Connecticut Cash-Out Refinance Rules & Guidelines

Home prices in Connecticut have risen 1.4% over the last year, according to Zillow.com. This growth, combined with super low-interest rates around 3.3% or 3.5% is leading to many in the state to refinance their mortgage before rates rise after the COVID-19 pandemic has receded.

Residents of Connecticut who have kept their jobs and have a solid credit score may be wise to do a cash-out refi to lower their interest rate and take out thousands of dollars of equity to make some home improvements, such as a family room extension, remodeled kitchen, or finished basement.

Below is important information to know about doing a cash-out refinance in Connecticut.

Connecticut Cash-Out Refinance Overview

Buying a home in Connecticut is a big expenditure; Zillow.com states the median home value in the state is nearly $260,000. That is the biggest investment in most people’s lives. It is smart to do what you can over the years to maintain that investment and improve it as money comes available.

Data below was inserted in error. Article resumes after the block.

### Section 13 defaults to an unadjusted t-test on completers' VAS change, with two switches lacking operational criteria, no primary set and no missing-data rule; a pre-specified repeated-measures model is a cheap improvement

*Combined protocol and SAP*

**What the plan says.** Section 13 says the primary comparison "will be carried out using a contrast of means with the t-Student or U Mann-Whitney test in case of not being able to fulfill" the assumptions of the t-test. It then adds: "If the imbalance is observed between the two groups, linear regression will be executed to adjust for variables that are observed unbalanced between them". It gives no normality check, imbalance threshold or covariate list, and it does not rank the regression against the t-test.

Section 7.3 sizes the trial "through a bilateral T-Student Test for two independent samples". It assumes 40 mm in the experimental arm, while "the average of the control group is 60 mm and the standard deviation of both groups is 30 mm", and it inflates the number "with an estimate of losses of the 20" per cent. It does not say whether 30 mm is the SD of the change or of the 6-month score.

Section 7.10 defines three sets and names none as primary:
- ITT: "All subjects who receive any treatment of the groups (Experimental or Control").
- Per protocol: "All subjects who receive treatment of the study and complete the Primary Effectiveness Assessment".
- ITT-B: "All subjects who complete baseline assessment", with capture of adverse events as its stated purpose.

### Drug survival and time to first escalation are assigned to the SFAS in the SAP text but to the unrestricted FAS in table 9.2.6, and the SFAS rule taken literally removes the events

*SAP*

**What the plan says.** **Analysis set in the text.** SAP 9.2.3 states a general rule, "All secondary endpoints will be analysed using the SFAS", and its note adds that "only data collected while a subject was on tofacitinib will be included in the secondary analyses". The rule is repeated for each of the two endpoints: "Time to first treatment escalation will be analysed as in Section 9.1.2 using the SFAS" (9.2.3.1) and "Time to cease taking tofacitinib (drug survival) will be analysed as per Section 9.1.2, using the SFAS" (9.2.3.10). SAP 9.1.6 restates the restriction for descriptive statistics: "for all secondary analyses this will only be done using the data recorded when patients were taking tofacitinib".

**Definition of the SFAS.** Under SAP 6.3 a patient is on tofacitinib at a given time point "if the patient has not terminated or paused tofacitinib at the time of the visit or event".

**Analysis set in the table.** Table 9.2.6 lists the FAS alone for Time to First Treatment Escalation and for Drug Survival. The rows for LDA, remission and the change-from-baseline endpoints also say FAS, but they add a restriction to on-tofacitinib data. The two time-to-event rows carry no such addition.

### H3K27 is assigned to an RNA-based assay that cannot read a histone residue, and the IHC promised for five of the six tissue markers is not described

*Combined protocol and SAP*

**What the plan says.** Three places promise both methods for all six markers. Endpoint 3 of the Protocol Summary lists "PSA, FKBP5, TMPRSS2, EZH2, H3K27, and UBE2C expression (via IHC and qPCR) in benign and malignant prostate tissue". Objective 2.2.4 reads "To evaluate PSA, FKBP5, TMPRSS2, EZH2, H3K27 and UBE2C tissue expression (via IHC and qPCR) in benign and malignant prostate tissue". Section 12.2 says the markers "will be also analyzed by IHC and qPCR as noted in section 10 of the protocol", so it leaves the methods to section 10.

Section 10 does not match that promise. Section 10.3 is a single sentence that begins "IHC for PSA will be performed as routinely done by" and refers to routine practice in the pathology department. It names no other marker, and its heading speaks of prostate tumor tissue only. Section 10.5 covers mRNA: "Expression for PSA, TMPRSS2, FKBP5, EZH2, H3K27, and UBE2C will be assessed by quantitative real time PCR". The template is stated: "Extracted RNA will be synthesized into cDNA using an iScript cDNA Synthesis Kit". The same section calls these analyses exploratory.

With the COVID-19 pandemic, there is a unique opportunity to get access to the cash you need to renovate your kitchen or expand your family room. Interest rates are low, so a cash-out refinance can be very tempting.

A cash-out refinance means you are replacing your old mortgage with a new one that has a higher balance (and ideally) a lower interest rate. The amount that is above and beyond what you owe is your equity, and you can take that as a check at the closing table. You may pay a higher interest rate on a cash-out refinance than on just a regular refinance, but the rate still will be low in the current economic environment.

For example, say you got a $200,000 mortgage and you owe $100,000 on it. You have at least $100,000 in equity, assuming the property value has not gone below $200,000.

If you want to take out $50,000 in equity to expand your family room, you can refinance at $150,000. So, you would have a new loan with a $100,000 remaining balance, plus the additional $50,000 that is paid to you in cash. If you refinance a 4.5% loan to 3.5%, you may not have much change in payment. But you’ll have that cash you can use to improve and add value to your home.